be traced in the artistic achievements of a country (Wölfflin 1950).

The concept of style provided art historians with a means of analysing distinguishing
characteristics in the works of individual artists and to give identity and coherence to
broad tendencies in art over sustained periods of time. Naturally, they have gravitated
toward documenting the most outstanding examples of a given style, excluding most of
the built environment or dismissing what they judged to (p. 493) be artistically inferior
forms as derivative. ‘The term architecture applies only to buildings designed with a view
to aesthetic appeal’ declared Pevsner, who summarized this scholarly perspective when
he observed that ‘a bicycle shed is a building; Lincoln Cathedral is a piece of
architecture’ (Pevsner 1943: 7).

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In a popular art history survey, Trachtenberg and Hyman contended that monumental
architecture is ‘the visual art that is the most sensitive, powerful touchstone of the
cultural process…We have emphasized great buildings, and the greatest among them are
sharply spotlighted, although not without a support cast of lesser works to fill out the
historical picture.’ They perceived the history of architecture as ‘a dynamo of movement,
influence, and climatic events. Mainly for this reason, vernacular architecture for the
most part has been excluded. The essence of vernacular building is its unchanging
quality, having generally come into being in response to the ahistoric conditions of
agrarian, backwoods, or primitive societies’ (Trachtenberg and Hyman 1986: 41). Harsh
words for contemporary social historians and cultural anthropologists who chafe at the
elitist focus of such a circumscribed, mainly Western perspective. This point of view,
though softened by concerns for social context, urban process, and ritual in recent years,
still dominates the discourse of many art history programmes and in particular
professional architectural schools (Kostof 1985; Howard 2002).

A different set of social and political values have informed the work of historians and
anthropologists who think of buildings as an integral part of common human experience.
They have searched for patterns of group behaviour, beliefs, attitudes, and practices that
influence the form and functions of buildings. They have elucidated the structure of
power in societies, explored gender relationships, and examined ethnic, class, and racial
identities within the built environment (Tilley et al. 2006). Social historians maintained
that their goal was to understand the dynamic of whole societies or histoire totale,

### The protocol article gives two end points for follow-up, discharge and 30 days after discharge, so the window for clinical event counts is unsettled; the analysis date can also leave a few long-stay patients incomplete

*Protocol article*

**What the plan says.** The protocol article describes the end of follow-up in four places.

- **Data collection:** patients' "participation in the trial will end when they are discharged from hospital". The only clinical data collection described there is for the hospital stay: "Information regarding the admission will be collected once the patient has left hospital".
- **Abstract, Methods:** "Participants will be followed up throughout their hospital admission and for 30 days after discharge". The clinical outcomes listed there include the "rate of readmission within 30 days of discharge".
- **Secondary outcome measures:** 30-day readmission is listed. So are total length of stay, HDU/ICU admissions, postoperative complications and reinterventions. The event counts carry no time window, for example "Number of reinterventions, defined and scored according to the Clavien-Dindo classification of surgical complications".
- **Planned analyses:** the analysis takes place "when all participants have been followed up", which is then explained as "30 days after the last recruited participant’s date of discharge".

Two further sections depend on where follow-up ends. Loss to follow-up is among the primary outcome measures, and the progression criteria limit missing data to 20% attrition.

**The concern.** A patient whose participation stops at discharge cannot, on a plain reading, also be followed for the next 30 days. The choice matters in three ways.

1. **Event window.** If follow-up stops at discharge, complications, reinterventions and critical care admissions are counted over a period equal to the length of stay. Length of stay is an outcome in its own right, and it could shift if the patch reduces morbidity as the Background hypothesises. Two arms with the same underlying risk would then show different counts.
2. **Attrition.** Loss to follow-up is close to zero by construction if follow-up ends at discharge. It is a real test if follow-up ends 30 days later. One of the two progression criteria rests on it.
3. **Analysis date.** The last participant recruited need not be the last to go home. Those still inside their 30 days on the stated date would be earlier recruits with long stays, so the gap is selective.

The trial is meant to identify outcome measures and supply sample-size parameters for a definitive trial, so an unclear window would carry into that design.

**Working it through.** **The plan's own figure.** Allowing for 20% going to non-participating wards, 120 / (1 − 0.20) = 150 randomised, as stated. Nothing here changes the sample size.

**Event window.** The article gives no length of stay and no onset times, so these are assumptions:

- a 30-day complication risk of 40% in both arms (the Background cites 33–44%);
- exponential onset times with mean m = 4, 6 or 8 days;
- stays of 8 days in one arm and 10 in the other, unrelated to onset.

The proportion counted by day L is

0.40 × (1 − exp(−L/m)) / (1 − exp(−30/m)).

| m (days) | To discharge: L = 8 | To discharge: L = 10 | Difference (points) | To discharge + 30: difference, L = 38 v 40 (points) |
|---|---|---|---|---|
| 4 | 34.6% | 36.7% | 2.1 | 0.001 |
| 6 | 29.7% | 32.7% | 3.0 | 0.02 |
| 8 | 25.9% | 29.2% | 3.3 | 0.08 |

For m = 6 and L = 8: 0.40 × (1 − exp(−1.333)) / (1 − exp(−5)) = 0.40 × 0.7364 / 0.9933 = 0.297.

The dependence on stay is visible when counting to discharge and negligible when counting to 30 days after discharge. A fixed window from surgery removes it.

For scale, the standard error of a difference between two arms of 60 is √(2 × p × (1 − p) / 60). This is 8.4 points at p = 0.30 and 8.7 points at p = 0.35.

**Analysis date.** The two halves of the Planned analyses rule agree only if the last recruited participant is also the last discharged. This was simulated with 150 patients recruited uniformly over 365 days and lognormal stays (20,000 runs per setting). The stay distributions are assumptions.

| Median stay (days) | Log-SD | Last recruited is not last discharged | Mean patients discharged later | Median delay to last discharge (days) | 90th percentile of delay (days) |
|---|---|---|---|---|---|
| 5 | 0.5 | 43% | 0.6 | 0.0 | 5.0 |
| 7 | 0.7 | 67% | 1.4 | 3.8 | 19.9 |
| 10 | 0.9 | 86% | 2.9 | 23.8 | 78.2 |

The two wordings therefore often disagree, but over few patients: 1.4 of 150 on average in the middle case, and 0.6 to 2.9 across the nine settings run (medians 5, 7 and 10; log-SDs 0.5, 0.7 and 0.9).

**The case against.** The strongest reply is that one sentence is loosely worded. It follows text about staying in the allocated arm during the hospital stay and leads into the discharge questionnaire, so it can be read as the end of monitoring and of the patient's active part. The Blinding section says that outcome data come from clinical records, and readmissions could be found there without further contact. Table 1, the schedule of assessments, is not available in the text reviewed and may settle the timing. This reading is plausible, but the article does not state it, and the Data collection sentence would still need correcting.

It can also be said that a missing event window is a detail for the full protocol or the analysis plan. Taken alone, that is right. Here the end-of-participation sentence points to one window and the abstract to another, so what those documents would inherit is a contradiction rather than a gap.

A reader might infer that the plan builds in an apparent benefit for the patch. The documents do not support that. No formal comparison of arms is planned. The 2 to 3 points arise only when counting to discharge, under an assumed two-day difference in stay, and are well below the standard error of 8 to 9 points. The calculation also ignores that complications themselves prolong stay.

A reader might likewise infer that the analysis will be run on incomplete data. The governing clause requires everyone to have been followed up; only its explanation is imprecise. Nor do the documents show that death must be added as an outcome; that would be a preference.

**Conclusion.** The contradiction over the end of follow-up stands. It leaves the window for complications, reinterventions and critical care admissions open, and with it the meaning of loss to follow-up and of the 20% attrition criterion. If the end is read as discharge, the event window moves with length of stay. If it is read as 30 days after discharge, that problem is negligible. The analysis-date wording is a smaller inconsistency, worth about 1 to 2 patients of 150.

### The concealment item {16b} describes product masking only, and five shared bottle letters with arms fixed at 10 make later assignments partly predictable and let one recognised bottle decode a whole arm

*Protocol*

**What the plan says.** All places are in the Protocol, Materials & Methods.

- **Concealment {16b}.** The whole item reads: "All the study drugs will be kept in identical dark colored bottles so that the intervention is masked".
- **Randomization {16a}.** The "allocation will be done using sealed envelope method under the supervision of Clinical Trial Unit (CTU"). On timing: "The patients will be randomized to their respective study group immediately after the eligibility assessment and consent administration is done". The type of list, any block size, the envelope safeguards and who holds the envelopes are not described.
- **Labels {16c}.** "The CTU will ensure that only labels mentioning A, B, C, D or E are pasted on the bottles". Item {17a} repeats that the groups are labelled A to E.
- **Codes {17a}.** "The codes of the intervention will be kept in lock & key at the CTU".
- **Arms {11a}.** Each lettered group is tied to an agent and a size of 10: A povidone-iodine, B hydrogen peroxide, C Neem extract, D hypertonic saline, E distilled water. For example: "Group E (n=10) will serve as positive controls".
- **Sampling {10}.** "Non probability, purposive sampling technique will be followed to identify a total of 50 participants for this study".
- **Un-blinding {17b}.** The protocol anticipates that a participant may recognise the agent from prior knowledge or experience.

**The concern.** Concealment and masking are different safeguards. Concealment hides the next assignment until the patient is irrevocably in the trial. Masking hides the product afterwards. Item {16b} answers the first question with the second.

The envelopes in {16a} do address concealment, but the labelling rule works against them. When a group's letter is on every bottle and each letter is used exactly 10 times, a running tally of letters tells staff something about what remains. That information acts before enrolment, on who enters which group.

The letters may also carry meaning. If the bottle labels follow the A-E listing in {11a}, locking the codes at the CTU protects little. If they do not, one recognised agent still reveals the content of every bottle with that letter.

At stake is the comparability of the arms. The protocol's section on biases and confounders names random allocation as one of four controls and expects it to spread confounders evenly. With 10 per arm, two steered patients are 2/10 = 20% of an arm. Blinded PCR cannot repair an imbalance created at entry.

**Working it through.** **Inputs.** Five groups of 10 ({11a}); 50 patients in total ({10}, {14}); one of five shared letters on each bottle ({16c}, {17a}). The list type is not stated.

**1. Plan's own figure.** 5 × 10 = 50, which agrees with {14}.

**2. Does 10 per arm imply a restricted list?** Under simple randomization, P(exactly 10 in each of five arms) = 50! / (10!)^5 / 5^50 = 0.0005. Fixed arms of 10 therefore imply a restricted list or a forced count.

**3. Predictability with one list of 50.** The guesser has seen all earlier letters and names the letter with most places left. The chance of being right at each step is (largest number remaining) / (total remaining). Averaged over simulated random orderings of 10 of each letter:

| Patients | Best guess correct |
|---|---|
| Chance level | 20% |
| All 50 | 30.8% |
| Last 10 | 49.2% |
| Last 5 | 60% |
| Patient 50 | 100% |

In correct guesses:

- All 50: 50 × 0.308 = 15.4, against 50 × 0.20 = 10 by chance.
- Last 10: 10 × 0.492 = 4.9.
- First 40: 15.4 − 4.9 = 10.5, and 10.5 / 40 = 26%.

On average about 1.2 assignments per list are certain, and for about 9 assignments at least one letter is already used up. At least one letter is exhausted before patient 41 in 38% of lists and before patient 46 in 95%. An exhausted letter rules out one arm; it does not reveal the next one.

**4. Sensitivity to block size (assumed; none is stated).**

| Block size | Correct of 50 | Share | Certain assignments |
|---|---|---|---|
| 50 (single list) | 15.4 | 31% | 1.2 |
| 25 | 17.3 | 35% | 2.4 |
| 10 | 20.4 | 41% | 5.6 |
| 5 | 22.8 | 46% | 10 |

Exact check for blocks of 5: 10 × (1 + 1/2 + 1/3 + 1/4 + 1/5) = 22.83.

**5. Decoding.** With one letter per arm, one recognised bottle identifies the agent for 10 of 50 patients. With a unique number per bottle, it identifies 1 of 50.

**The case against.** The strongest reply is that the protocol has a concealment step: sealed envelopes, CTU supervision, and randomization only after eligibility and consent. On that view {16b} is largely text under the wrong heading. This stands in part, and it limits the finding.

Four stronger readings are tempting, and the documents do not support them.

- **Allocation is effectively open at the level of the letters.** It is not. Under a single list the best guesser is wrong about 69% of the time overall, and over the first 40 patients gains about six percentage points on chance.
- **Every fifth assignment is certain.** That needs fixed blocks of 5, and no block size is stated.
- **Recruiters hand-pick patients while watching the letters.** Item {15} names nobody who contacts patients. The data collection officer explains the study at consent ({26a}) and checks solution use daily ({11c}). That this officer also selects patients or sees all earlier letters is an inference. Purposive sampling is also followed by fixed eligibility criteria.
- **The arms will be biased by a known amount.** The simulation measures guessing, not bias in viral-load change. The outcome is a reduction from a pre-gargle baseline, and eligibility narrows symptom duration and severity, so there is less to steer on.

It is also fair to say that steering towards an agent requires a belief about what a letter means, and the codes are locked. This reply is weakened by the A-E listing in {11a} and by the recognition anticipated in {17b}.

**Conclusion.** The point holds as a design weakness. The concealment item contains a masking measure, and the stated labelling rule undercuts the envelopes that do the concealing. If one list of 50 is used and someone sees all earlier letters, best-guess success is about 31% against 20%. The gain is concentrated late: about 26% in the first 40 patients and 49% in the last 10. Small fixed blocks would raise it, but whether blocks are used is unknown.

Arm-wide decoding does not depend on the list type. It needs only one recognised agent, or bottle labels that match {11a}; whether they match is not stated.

including ‘the material conditions of life’ (Eley 2005: 26, 39). Glassie countered the
assertions of the art historians by observing that ‘important buildings can be interpreted
as displays of the values we value—grandeur perhaps, or originality—while unimportant
buildings display values that we have not yet learned to appreciate. Neglect is a sign of
ignorance.’ Trachtenberg and Hyman naturally dismiss ‘vernacular architecture’, Glassie
argued, because it embodies ‘values alien to those cherished in the academy’ (Glassie
1999: 230). How can non‐canonical structures be excluded when they represent
geographically and historically the overwhelming majority of the buildings erected over
the past two millennia as well as in the world today? (Oliver 2003: 15).

The commonality of vernacular buildings is fundamental to their significance as cultural


markers. Where art historians seek out exemplars, folklorists, ethnographers, cultural
geographers, historical archaeologists, and social historians have looked for patterns, the
underlying principles of design, plan, and function that describe a culture's experience of
buildings. Those who work within these disciplines (p. 494) would agree that numbers
matter, that counting, classifying, and sorting buildings according to type, function,
materials, and siting are fundamental to determining their social, cultural, and symbolic
significance.

Buildings have been a means of measuring the social and economic well being of a
community, region, or nation. Social historians have used statistical information
contained in censuses, tax records, reports, and other documentary sources to gauge
building practices, housing standards, habitation patterns, and the distribution of wealth

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in various places at different periods of time (Burnett 1980; Rilling 2001). From the study